“The whole rawness of We Are FreshProduce. was actually intended,” supports Benton when asked what they purposefully did to make it feel familiarly old school. “We wanted to make it sound like something that could have come out twenty years ago, or it could still come out twenty years from now, or it could come out today. We wanted it to sound like you popped a hot tape. We wanted some of the levels to bleed and be analog, because we wanted it to be really emotional. […] I think that’s part of the appeal. Sometimes when it’s so digital and processed, it can get kind of cold. I think hip hop and pop, all types of music in general, have gone that way.”

Benton and Flowers’ collaboration is still at its rawest and freshest stage, but the two knew each other for years before making the connection to see where their mutual experience would take them. “I met her at a show at Now That’s Class. LMNTL was opening up for Muamin Collective, and I was there to see Muamin but I saw Shorte with LMNTL and I was absolutely blown away,” says Benton. “Then it was at last year’s Christmas party called ‘Red, Black, and Green Christmas’ I just reached out. I said, ‘Yo, I have these beats. Your art is blowing me away onstage and I just want to do a simple collaboration.’ FreshProduce. started from there.”

Since then the duo has incorporated local DJ Candi Fresca (you may recognize her from Brite alumni Archie Green’s live set) to scratch and spin for them during their performance in order to maximize their presence equally on stage. “Shorte wouldn’t let me DJ our sets,” says Benton, “She was like, you might have started out as a DJ but you need to be in front of the booth. So Candi just fell right into place. She understands our sound, what we bring to the table. Her scratches and the way she paces her mixes, I mean, I think it really rounds out FreshProduce.,” she explains.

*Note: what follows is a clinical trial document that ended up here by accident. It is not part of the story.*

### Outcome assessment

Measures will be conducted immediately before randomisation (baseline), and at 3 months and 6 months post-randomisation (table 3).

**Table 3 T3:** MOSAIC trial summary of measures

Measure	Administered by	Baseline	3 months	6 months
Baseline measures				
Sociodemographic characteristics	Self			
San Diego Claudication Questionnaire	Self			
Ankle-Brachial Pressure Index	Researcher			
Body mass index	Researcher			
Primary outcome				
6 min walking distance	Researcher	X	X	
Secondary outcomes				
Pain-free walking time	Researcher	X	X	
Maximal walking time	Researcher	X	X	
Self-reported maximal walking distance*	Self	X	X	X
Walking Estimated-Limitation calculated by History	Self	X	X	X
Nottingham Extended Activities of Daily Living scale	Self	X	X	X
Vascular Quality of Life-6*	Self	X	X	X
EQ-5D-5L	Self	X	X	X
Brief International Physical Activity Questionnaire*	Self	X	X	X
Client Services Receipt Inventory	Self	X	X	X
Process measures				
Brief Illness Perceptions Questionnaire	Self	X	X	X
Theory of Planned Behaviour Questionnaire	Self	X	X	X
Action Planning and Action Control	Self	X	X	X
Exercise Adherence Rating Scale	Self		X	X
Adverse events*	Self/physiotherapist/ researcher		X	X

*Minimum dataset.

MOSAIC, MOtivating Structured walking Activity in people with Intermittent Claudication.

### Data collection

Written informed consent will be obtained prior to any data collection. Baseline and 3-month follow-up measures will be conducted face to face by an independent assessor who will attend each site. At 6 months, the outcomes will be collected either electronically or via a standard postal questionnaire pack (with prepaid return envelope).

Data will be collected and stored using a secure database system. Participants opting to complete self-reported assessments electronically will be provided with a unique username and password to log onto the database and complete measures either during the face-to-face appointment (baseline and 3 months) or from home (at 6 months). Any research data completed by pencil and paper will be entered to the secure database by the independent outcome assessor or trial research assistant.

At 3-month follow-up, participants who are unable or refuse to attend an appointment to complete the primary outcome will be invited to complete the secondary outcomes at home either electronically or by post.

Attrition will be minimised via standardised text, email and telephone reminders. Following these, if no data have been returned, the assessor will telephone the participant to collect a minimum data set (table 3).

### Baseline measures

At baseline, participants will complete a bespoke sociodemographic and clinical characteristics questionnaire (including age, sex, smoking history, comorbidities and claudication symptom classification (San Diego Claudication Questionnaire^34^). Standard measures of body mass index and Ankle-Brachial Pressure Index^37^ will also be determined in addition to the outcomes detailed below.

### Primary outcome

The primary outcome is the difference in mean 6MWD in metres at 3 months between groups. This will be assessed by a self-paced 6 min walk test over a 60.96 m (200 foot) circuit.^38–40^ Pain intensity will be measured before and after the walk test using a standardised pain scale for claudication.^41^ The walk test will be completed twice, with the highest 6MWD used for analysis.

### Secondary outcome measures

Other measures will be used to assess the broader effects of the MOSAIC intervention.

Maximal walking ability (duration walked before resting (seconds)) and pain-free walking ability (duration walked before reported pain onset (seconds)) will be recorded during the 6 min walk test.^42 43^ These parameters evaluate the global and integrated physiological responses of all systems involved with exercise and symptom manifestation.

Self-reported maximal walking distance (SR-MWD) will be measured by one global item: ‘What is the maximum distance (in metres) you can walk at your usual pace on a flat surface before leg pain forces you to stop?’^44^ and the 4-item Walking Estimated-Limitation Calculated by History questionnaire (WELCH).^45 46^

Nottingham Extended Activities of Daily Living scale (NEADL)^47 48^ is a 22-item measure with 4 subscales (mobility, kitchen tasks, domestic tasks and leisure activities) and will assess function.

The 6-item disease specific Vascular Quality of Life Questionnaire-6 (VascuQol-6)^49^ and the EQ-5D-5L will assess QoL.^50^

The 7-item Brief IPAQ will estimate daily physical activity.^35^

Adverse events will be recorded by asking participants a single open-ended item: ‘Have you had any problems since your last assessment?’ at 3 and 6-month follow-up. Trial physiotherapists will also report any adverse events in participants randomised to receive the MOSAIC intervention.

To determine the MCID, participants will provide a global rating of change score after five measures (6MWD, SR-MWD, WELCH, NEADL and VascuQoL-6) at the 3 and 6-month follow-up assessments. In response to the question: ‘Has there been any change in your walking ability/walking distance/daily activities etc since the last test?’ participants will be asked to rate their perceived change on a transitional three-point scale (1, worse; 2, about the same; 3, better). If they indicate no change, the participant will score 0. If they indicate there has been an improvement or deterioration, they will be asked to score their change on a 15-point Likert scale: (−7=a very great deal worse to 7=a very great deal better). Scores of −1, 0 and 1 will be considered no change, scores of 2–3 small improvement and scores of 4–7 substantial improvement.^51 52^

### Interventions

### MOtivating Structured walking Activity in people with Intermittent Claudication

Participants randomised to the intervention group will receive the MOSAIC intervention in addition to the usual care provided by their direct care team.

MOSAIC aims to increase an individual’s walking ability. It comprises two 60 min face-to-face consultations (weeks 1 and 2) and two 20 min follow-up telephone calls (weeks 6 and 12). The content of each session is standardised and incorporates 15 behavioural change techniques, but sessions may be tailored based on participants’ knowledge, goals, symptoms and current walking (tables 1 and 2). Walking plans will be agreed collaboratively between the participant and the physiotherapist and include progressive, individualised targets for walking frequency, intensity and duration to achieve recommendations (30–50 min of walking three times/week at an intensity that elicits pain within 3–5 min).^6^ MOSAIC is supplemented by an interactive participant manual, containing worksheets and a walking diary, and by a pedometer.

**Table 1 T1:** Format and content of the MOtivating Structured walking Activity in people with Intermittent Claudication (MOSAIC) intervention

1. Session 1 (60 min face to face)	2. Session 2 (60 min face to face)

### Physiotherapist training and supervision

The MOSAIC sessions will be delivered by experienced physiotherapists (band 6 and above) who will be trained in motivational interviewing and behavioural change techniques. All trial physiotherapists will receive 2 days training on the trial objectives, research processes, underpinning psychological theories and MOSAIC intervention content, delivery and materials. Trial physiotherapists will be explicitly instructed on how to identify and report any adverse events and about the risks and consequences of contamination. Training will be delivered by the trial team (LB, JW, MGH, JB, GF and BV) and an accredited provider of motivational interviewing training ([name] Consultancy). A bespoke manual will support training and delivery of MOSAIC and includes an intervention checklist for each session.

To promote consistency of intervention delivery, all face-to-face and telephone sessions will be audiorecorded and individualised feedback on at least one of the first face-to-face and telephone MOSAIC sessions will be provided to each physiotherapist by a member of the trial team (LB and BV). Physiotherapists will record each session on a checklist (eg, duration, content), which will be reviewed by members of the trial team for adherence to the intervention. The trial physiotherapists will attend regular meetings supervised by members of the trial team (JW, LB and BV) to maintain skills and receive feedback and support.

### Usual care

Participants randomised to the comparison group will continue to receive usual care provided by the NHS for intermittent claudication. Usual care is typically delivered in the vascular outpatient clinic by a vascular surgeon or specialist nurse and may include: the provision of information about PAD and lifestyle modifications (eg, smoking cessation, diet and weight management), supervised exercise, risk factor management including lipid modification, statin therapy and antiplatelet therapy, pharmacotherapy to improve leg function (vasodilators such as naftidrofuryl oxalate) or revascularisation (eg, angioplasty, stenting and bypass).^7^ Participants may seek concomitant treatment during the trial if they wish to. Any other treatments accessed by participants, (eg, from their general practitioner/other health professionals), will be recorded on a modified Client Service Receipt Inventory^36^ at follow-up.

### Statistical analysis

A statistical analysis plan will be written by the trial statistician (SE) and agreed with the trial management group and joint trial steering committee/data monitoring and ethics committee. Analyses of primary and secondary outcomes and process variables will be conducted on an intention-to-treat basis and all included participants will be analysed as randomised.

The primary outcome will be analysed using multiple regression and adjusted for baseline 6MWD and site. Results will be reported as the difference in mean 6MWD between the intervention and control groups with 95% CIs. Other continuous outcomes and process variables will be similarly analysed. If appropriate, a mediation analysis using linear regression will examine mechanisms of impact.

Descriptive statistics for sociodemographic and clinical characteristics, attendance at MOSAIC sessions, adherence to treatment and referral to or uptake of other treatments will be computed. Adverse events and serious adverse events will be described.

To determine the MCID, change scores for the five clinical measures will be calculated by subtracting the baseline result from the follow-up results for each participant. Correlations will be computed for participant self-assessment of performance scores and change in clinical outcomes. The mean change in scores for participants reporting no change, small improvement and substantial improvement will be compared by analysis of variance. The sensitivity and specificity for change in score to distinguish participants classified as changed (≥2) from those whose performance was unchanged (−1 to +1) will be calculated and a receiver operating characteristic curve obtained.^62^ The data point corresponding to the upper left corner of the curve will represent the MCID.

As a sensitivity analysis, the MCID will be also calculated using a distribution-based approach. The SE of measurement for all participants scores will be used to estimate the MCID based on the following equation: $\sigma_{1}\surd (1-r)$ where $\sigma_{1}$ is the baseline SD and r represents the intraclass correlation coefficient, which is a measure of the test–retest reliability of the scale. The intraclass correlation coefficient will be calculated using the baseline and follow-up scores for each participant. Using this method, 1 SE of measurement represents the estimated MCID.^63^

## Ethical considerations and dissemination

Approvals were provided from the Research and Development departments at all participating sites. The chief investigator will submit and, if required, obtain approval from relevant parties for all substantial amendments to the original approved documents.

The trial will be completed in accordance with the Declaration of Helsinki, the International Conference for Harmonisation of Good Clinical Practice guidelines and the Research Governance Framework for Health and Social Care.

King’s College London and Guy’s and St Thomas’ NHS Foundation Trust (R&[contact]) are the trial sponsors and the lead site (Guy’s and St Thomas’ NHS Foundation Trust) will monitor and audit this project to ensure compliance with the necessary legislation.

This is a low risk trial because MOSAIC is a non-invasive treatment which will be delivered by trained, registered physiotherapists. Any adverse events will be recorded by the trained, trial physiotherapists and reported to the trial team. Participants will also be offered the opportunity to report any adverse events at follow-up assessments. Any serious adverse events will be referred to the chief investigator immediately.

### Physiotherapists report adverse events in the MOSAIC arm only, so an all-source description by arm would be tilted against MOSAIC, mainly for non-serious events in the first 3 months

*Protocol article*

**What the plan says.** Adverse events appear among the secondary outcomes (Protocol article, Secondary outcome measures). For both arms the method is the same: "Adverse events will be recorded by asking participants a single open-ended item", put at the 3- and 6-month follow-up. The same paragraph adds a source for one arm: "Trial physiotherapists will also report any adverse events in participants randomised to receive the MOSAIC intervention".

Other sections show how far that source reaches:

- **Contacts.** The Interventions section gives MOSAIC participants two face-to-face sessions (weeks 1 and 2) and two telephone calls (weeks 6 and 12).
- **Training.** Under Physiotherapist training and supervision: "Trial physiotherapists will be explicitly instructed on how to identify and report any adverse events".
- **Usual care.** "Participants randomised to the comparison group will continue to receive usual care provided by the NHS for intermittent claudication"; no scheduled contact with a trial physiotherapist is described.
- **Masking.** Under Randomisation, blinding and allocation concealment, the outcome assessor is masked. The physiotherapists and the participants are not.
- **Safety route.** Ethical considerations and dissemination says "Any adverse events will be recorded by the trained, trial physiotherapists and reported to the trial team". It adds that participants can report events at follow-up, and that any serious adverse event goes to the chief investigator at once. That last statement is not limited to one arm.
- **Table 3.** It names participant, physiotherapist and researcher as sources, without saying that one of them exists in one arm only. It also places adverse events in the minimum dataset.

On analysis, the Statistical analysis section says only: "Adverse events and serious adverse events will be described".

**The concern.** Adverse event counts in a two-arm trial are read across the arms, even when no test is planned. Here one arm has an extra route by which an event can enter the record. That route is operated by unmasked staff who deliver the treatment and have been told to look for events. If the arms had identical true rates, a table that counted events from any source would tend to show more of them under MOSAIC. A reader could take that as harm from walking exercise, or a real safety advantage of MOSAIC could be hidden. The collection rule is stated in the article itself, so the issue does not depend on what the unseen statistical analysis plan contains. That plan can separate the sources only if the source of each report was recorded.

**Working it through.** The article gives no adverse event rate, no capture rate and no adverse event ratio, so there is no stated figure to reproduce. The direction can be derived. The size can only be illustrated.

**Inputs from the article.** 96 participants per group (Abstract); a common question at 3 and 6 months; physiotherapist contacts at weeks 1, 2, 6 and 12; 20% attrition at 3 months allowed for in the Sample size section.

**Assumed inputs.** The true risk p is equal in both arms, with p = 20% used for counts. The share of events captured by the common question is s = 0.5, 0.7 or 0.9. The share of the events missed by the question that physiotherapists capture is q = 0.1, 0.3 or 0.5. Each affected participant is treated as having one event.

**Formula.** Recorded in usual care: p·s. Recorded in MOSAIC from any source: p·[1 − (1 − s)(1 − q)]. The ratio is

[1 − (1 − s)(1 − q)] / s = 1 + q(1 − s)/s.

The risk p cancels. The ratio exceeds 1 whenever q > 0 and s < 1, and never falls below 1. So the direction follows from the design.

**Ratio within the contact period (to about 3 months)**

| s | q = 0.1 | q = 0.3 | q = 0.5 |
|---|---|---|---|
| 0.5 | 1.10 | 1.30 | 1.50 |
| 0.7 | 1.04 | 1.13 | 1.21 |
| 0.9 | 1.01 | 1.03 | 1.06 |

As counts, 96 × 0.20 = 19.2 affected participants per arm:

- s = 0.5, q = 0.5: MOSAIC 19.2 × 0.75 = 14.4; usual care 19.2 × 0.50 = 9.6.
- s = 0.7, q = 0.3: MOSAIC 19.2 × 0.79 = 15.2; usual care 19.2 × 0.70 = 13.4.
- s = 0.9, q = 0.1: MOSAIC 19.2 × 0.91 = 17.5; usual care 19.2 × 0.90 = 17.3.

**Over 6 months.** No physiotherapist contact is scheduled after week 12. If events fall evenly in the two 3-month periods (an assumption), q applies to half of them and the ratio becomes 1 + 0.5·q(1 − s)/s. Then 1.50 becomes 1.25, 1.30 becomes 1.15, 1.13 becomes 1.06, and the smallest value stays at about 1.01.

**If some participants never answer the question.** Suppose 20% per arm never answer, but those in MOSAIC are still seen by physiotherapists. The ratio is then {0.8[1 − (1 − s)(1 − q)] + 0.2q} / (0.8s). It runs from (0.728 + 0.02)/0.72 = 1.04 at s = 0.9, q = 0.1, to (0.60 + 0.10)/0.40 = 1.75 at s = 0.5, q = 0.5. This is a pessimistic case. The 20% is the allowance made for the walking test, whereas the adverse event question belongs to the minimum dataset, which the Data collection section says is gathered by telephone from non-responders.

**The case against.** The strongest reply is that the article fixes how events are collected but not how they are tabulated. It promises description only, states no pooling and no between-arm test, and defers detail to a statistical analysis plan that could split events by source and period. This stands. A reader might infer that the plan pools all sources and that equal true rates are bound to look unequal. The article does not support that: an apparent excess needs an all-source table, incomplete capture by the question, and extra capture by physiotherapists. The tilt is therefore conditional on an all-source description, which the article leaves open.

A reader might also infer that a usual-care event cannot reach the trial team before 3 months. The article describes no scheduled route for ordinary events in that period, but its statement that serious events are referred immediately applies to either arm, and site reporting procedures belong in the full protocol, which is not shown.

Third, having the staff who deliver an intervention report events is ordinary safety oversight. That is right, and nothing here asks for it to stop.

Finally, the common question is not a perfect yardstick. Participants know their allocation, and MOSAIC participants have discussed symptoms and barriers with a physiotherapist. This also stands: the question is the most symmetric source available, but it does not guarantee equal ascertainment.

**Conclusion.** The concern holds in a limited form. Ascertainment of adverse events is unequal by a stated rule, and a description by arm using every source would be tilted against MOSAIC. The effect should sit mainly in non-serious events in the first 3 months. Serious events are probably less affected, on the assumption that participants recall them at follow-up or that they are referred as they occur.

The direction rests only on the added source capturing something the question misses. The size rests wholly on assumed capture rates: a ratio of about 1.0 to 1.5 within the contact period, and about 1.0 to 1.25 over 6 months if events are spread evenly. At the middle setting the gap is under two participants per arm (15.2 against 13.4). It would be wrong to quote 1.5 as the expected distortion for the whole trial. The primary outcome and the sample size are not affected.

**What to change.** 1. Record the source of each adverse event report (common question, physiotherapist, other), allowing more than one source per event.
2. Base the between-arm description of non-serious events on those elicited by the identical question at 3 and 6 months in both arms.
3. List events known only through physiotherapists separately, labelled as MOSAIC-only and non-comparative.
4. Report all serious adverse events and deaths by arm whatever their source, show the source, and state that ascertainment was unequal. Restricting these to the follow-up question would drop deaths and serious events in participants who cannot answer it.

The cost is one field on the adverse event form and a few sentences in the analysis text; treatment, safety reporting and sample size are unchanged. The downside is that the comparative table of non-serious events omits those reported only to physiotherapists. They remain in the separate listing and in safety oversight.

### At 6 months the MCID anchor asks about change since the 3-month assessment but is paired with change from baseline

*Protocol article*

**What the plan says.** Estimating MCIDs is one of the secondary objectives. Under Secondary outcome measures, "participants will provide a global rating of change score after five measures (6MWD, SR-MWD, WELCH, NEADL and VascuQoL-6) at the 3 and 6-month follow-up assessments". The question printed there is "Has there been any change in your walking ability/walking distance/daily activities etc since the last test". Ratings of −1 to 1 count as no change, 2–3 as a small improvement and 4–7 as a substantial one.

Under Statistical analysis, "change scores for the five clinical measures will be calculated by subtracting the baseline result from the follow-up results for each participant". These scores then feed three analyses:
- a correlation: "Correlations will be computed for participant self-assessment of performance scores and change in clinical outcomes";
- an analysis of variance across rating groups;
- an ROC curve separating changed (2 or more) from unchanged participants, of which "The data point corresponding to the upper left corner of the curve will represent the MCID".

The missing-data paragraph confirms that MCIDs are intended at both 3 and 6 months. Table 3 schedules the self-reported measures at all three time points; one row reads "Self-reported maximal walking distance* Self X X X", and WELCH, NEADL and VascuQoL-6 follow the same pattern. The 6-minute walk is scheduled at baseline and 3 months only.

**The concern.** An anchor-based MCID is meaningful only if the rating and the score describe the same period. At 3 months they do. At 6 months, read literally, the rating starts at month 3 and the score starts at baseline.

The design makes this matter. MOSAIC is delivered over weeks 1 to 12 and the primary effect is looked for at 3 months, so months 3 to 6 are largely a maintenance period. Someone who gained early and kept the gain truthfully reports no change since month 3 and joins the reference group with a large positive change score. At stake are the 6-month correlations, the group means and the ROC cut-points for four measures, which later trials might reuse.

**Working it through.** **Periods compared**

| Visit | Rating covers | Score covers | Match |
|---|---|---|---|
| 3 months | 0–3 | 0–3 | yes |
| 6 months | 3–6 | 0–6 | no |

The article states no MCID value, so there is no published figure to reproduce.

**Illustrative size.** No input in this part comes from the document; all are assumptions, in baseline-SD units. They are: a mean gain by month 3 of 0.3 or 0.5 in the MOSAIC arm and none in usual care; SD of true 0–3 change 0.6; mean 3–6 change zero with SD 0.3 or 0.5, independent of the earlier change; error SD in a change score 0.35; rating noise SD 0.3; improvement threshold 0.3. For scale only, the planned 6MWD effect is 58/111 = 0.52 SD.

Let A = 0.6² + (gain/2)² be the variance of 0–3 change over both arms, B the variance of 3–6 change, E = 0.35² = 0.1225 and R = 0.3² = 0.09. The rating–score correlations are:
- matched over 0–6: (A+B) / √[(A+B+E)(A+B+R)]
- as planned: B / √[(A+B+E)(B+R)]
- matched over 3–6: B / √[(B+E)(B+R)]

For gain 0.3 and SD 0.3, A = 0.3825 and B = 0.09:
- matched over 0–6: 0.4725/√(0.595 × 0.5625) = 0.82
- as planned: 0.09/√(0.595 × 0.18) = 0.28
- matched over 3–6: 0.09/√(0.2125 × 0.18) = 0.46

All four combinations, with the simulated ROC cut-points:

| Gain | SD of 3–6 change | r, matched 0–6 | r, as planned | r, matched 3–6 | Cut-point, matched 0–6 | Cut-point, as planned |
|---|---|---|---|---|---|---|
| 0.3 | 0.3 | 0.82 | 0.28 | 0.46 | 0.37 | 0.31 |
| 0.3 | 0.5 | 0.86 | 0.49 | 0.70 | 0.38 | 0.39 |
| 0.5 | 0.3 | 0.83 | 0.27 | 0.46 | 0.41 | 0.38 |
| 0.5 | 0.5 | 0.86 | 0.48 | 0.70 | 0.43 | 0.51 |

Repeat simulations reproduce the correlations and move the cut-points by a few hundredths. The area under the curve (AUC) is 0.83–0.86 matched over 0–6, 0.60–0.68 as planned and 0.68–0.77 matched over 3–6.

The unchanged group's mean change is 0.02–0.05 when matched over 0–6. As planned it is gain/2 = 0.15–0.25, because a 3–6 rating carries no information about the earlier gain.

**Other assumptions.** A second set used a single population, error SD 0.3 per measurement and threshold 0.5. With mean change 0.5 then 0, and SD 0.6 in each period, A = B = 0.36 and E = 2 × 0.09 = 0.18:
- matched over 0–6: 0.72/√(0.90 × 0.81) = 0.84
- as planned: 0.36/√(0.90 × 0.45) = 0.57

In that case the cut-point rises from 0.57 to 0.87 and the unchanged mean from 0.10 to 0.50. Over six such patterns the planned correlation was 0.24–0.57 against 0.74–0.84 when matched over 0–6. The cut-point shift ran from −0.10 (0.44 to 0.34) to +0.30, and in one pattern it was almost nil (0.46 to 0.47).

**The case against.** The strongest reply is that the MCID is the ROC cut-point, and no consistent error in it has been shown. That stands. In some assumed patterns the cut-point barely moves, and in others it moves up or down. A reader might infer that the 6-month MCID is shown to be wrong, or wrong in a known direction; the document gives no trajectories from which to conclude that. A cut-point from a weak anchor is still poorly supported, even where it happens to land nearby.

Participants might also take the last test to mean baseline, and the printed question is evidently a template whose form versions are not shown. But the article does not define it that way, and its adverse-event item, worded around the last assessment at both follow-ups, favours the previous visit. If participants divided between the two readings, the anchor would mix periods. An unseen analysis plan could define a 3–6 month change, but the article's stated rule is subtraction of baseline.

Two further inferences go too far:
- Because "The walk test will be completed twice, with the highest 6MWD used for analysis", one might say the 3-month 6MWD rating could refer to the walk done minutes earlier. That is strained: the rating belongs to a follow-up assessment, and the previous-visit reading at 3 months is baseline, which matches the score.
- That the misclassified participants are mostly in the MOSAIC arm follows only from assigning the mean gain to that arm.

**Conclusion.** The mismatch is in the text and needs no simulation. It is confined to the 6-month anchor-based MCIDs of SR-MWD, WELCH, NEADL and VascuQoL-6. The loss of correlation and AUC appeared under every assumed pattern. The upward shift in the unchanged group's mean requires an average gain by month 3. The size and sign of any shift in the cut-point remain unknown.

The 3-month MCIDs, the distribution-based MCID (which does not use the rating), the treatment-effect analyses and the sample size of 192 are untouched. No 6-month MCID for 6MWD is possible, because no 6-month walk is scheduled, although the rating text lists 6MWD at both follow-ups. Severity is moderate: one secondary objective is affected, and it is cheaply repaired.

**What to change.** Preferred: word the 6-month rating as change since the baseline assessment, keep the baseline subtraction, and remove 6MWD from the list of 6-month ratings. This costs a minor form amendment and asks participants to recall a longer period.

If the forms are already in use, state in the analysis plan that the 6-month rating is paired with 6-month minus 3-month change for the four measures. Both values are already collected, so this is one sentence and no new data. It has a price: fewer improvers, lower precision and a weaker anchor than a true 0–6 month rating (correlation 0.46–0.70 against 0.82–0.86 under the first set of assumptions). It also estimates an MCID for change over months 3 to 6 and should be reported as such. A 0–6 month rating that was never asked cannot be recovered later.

FreshProduce. has received a lot of attention since October and to those who don’t know their story, it might seem like luck, but it’s truly a product of the hustle that Flowers and Benton have put into their individual projects. Benton performs as DJ Red-I just as much as she does with FreshProduce., while Flowers is getting ready to open for Casey Veggies with LMNTL at The Rock Hall after more than a decade of being in the group. “At this point, FreshProduce. has taken us a lot further than what a lot of my other projects might have, so I feel like we’re just continuously nurturing that,” Benton says candidly.

“I personally feel like it’s important for us to still do [other projects] because to me the rawest part about our group is that we stand strong separately and then when we come together [it’s that much better],” Flowers expounds. “If you ask anyone that knows us separately and you tell them we got a group, they don’t even have to second-guess it, they know it’s raw.”

Benton jumps in: “A lot of people say that they’ve tried to DJ or do performances, but the thing is, is that they might have given up after a couple of years. With anything, if you’re freelancing or independent, you know you got to grind at least two or three years. When it manifested and grew into FreshProduce., everyone was like: I want that. Everybody had recognized that we were there to stay individually, so for us to come together, it was tight. When you’re talking music, you’re worried about words, sound, and power, and I feel like each of us represent that. You automatically know.”

So while a rose is still a rose no matter what name it goes by, it might not smell as good as what FreshProduce. has cooked up for Brite Winter. “Where there’s blues, jazz, reggae, funk: you just always feel this spirit in there,” Benton whimsically suggests. “I think that’s why they call it soul. Anything that comes close to black music, even if it’s not done by black people, they call it soul food because they know it’s just an energy that comes from the struggle and the pride of our people that we’re going to represent every time.”

Catch FreshProduce. at 8:30 PM on McCarthy’s Stage.